MARC – Alert – Cranbury Brick Yard
In the case Cranbury Brick Yard, LLC v. United States, D.C. No. 3-15-cv-02789 (3d Cir. November 22, 2019), Plaintiff purchased a site that formerly housed a weapons factory which had been owned and operated by the U.S. Navy (the “Site”). The Site was subject to an Administrative Consent Order (“ACO”) entered into by the prior owner with the New Jersey Department of Environmental Protection (NJDEP) under the Comprehensive Environmental Response Compensation, and Liability Act (CERCLA). Pursuant to an Amendment executed in 2006, Plaintiff assumed the original signatory’s cleanup obligations and joined the ACO.
Upon encountering problems with the cleanup, Plaintiff sued the government, alleging that it was partly responsible for cleanup costs associated with the Site. Plaintiff asserted CERCLA contribution and cost recovery claims against the government pursuant to 42 U.S.C. §§ 9607(a), 9613(f).
The District Court held and the Third Circuit affirmed that Plaintiff’s claim for cost recovery pursuant to 42 U.S.C. § 9607(a) was not permissible because Plaintiff’s 2006 Amendment adopting the ACO immunized it from contribution liability. The Court noted that the ACO expressly provided that its signatories intended the document to constitute an administrative settlement, “for the purpose of providing protection from contribution actions or claims under CERCLA.”
The Court reasoned, citing Agere Sys., Inc. v. Advanced Environmental Tech. Corp., 602 F.3d 204, 216 (3d Cir. 2010), that since Plaintiff had no exposure to contribution liability, there was no basis upon which Plaintiff could maintain a cost recovery claim.
With regard to Plaintiff’s contribution claim pursuant to 42 U.S.C. §9613(f), the District Court held and the Third Circuit affirmed that Plaintiff’s contribution claim accrued when all parties signed the 2006 Amendment. CERCLA contribution claims, pursuant to 42 U.S.C. § 9613(g)(3), must be filed no more than three years after the date of the administrative order or judicially approved settlement.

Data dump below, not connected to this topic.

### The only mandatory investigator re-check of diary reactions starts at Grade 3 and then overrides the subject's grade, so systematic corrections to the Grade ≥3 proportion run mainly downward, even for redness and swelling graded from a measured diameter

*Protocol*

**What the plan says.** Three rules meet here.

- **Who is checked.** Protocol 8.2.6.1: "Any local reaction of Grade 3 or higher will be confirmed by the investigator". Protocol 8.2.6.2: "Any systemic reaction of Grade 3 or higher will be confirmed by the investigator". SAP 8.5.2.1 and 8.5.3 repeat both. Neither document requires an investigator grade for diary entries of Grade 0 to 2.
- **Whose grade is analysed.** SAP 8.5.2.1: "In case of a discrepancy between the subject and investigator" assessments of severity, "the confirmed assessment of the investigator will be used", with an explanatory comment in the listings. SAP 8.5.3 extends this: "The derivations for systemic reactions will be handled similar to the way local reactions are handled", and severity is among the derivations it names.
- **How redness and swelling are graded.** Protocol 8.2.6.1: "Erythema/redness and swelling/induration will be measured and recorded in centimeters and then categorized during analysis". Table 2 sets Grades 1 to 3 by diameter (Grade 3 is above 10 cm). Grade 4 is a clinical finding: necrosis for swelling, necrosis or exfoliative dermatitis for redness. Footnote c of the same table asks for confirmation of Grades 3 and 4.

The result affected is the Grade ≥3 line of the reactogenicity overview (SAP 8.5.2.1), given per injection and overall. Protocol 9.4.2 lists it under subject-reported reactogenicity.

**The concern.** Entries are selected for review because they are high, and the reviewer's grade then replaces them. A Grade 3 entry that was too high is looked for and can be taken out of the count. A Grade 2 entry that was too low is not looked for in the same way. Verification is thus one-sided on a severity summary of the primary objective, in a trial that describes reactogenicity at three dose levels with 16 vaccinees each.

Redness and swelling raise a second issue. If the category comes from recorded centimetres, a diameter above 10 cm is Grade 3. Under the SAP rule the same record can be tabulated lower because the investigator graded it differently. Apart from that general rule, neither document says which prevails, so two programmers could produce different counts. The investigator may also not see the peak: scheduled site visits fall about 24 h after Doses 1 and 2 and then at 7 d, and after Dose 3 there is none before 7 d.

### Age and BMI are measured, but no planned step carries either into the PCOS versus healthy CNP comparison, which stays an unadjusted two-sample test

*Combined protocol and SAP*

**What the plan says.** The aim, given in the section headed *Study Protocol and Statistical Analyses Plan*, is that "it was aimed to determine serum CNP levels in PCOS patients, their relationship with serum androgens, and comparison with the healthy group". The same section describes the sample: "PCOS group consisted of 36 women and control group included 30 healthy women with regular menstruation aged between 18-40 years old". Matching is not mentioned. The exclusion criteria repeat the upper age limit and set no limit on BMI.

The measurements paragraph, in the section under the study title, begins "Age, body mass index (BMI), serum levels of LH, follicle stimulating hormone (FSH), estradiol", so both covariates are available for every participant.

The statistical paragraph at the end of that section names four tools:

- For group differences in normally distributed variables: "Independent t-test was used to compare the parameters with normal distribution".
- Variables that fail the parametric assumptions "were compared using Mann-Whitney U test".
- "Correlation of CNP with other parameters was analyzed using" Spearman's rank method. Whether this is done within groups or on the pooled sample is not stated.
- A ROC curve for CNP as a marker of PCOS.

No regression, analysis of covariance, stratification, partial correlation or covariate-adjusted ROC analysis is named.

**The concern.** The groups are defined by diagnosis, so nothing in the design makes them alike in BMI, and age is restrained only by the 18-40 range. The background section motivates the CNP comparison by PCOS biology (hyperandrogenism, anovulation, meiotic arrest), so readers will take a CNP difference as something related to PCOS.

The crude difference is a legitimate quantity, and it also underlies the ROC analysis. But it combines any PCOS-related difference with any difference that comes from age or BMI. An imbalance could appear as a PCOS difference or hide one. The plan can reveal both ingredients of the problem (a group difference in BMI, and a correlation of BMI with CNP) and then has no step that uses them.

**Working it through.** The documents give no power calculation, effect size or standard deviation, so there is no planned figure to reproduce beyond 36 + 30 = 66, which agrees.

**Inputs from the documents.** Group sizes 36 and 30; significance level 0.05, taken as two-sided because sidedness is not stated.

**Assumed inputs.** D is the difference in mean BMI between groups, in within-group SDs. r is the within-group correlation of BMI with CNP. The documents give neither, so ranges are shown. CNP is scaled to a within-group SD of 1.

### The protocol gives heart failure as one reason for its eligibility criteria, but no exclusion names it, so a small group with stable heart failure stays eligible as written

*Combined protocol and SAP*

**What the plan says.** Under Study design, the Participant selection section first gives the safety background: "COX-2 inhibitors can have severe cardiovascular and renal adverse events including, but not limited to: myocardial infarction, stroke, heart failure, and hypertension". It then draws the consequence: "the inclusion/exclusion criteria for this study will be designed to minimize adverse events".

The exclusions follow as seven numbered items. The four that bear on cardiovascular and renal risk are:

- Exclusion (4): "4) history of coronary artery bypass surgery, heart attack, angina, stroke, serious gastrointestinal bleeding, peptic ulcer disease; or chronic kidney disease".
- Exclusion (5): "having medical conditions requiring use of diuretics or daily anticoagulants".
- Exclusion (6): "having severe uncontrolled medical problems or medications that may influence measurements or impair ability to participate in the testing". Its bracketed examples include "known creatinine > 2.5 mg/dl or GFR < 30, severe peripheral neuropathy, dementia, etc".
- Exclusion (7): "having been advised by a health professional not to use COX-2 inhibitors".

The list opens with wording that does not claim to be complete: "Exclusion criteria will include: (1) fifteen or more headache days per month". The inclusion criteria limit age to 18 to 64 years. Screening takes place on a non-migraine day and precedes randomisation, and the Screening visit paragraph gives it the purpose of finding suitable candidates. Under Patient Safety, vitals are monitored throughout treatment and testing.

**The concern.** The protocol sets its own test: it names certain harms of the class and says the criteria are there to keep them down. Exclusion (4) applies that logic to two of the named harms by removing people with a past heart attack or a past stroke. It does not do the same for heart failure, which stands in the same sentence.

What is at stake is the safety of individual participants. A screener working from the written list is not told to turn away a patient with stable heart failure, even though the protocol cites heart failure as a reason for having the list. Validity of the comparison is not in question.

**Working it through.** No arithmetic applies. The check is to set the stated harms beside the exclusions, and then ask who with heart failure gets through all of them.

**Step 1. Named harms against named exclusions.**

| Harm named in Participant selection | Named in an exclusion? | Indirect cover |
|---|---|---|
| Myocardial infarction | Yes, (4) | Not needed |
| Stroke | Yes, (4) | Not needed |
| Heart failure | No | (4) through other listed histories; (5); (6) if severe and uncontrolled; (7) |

The Court held that for the purposes of determining the statute of limitations in this case, the date of execution of the Amendment would be binding. Therefore, that Plaintiff’s contribution claim expired more than six years before Plaintiff filed its complaint in this case in 2015.
Finally, Plaintiff also claimed an entitlement to protection pursuant to CERCLA’s exemption to liability for bona fide prospective purchaser pursuant to 42 U.S.C. § 9607(r). The Government argued that Plaintiff did not qualify for that exemption, in part, because during construction at the Site, Plaintiff’s contractors ruptured an underground storage tank releasing unknown petroleum product at the site which was then excavated and stockpiled at the Site before being mixed with non-contaminated soils and used as fill on the Site. The Court found that the foregoing actions constituted disposal and therefore Plaintiff could not demonstrate that it met all eight criteria set forth at 42 U.S.C. 9601(40).
This case is particularly noteworthy because it clarifies a few important aspects of CERCLA, which have been subject to some uncertainty in recent years. First, the Third Circuit was absolutely unequivocal that once a PRP obtains immunity from contribution claims, it becomes ineligible to bring cost-recovery claims – contribution claims are the only avenue of recovery available.
Second, contribution claims are subject to a strict three-year limitations period. This limitations period will run from the date of entry of the judicially approved settlement or administrative order. This case revealed that even agreements, such as the 2006 Agreement in this case, which do not look or feel like traditional judicially approved settlements or administrative orders may be considered as such if they have the effect of limiting a party’s exposure to contribution claims.
If you have questions about your business’s environmental compliance, liability or exposure, contact MARC today. We have the skills and knowledge to help our clients reduce their liability and get favorable outcomes if litigation is necessary.